You deplore the demonstrations taking place In Brimingham. But your statement, I am sorry to say, fails to express a similar concern for the conditions that brought about the demonstrations. I am sure that none of you would want to rest content with the superficial kind of social analysis that deals merely with effects and does not grapple with underlying causes. It is unfortunate that demonstrations are taking place in Birmingham, but it is even more unfortunate that the city's white power structure left the Negro community with no alternative.

In any nonviolent campaign there are four basic steps: collection of the facts to determine whether injustices exist; negotiation; self- purification; and direct action. We have gone through an these steps in Birmingham. There can be no gainsaying the fact that racial injustice engulfs this community. Birmingham is probably the most thoroughly segregated city in the United States. Its ugly record of brutality is widely known. Negroes have experienced grossly unjust treatment in the courts. There have been more unsolved bombings of Negro homes and churches in Birmingham than in any other city in the nation. These are the hard, brutal facts of the case. On the basis of these conditions, Negro .leaders sought to negotiate with the city fathers. But the latter consistently refused to engage in good-faith negotiation.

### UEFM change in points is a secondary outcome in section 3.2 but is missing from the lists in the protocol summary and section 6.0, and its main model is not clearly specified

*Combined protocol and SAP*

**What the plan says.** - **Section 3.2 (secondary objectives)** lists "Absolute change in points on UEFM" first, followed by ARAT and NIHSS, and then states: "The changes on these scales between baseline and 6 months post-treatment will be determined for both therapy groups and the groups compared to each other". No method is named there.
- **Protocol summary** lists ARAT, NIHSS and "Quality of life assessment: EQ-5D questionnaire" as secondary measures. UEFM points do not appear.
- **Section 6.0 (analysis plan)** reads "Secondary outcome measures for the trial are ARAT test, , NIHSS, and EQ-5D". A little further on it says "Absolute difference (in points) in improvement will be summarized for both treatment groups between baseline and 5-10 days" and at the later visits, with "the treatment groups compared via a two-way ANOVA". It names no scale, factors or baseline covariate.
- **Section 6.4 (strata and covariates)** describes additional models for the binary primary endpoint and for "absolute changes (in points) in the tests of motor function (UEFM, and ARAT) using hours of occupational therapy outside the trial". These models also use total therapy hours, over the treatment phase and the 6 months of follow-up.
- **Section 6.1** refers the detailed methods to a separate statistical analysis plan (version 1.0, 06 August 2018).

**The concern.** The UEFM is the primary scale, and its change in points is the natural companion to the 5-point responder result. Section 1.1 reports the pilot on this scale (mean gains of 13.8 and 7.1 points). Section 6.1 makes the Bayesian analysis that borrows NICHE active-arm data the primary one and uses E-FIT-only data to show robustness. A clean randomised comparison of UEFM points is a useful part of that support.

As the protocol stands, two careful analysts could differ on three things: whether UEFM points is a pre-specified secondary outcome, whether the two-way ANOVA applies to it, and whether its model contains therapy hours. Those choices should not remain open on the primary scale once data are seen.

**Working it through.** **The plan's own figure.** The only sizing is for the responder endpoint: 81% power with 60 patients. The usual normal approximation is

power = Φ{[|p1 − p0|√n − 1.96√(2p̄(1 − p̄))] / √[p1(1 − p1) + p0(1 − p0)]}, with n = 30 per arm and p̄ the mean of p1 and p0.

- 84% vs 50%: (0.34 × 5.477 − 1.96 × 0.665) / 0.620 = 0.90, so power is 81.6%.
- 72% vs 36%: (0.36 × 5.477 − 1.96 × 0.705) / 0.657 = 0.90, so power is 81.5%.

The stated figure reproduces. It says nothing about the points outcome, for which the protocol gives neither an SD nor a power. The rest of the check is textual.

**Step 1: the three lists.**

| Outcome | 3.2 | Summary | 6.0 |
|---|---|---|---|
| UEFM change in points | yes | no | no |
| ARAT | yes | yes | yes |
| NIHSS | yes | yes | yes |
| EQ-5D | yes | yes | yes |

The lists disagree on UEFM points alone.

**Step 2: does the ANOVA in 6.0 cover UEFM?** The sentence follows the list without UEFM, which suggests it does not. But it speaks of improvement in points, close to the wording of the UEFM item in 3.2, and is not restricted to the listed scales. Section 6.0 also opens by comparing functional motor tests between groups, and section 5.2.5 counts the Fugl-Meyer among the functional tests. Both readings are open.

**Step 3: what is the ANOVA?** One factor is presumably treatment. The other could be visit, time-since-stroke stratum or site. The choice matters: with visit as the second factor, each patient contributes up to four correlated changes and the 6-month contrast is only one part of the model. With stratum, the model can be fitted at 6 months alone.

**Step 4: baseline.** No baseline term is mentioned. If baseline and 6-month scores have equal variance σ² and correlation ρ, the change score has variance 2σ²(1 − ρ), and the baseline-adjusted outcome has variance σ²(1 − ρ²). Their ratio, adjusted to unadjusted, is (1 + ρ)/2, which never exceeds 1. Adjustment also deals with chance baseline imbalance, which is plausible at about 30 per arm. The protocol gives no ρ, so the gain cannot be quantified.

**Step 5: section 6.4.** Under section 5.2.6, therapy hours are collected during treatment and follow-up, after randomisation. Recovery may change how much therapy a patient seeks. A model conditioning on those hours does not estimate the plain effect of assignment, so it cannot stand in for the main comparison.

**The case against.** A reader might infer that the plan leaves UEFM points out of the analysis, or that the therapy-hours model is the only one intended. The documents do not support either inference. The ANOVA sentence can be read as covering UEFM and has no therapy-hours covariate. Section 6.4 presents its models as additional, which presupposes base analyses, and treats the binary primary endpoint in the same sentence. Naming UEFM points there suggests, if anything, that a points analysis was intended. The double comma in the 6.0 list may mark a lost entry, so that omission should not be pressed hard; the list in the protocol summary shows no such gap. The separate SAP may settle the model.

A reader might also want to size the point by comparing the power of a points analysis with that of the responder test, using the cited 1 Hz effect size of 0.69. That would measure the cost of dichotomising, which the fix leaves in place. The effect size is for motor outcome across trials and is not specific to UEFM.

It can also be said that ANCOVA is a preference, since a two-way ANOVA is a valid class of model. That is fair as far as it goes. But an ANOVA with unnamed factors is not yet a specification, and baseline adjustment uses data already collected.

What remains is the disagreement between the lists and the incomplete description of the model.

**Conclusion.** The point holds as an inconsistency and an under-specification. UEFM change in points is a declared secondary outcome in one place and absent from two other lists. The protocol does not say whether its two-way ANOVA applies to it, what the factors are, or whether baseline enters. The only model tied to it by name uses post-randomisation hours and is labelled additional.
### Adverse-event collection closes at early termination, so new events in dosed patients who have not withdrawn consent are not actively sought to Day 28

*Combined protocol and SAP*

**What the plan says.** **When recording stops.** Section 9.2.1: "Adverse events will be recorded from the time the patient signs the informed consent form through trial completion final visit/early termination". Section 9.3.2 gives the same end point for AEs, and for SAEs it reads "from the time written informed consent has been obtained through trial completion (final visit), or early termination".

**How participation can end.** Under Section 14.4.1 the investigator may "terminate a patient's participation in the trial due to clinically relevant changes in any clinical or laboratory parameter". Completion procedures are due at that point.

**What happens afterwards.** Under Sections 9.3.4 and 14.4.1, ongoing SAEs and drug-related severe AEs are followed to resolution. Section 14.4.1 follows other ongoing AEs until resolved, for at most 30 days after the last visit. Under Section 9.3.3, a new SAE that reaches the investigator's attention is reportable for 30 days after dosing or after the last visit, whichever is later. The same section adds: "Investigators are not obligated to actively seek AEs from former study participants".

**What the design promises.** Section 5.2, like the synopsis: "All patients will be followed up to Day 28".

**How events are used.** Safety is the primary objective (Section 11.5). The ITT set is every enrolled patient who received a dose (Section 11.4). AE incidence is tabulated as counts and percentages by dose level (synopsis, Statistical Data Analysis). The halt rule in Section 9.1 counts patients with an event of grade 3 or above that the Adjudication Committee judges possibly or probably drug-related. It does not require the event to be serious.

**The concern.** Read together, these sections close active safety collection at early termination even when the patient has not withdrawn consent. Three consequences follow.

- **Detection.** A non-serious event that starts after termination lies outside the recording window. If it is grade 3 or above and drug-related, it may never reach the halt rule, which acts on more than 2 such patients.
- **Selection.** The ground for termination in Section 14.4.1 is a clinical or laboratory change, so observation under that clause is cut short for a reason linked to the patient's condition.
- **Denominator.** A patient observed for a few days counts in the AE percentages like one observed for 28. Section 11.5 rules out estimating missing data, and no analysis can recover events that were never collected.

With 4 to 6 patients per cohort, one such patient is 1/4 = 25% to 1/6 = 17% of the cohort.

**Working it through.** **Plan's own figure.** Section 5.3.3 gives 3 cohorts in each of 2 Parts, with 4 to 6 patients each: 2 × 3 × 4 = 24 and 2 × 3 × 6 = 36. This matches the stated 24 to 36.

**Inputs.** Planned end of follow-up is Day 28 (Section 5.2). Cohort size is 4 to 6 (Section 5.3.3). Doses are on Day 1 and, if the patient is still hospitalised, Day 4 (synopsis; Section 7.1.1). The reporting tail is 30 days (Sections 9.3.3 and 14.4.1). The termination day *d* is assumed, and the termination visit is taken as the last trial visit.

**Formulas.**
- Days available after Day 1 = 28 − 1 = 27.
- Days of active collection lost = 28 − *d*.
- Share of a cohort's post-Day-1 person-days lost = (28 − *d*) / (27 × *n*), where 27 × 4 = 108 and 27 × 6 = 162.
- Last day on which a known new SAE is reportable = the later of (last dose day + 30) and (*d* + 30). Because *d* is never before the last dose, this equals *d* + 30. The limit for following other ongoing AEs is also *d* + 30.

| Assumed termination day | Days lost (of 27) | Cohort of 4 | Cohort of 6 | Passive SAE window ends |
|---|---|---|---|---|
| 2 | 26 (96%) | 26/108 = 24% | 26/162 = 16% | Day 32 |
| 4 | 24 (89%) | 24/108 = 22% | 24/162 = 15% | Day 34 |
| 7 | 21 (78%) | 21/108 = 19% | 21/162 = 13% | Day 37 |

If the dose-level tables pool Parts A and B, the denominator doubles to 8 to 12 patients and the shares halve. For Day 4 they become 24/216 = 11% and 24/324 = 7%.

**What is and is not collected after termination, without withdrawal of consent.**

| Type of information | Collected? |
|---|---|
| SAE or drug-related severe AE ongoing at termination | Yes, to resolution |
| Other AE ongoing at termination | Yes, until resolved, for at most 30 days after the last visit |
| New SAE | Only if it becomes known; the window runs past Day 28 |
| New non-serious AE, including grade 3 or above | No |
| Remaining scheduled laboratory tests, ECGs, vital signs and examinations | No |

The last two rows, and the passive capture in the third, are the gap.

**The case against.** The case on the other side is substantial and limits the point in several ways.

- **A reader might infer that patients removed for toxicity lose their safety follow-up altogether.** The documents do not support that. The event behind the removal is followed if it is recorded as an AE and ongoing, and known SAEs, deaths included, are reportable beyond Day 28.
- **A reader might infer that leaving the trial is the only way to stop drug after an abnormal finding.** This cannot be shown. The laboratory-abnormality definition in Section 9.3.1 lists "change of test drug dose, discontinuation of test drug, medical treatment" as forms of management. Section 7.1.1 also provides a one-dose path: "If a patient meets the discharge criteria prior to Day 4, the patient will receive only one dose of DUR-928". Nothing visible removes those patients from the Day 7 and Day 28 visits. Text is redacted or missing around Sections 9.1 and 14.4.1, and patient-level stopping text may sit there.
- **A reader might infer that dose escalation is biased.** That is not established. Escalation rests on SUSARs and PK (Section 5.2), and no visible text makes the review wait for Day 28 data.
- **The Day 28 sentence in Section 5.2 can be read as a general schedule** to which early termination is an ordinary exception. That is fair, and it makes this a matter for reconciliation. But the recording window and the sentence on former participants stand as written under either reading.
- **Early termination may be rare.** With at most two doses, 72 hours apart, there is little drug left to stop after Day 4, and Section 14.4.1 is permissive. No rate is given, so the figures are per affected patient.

Then, last September, came the opportunity to talk with leaders of Birmingham's economic community. In the course of the negotiations, certain promises were made by the merchants --- for example, to remove the stores humiliating racial signs. On the basis of these promises, the Reverend Fred Shuttles worth and the leaders of the Alabama Christian Movement for Human Rights agreed to a moratorium on all demonstrations. As the weeks and months went by, we realized that we were the victims of a broken promise. A few signs, briefly removed, returned; the others remained.

As in so many past experiences, our hopes bad been blasted, and the shadow of deep disappointment settled upon us. We had no alternative except to prepare for direct action, whereby we would present our very bodies as a means of laying our case before the conscience of the local and the national community. Mindful of the difficulties involved, we decided to undertake a process of self-purification. We began a series of workshops on nonviolence, and we repeatedly asked ourselves : "Are you able to accept blows without retaliating?" "Are you able to endure the ordeal of jail?" We decided to schedule our direct-action program for the Easter season, realizing that except for Christmas, this is the main shopping period of the year. Knowing that a strong economic with with-drawl program would be the by-product of direct action, we felt that this would be the best time to bring pressure to bear on the merchants for the needed change.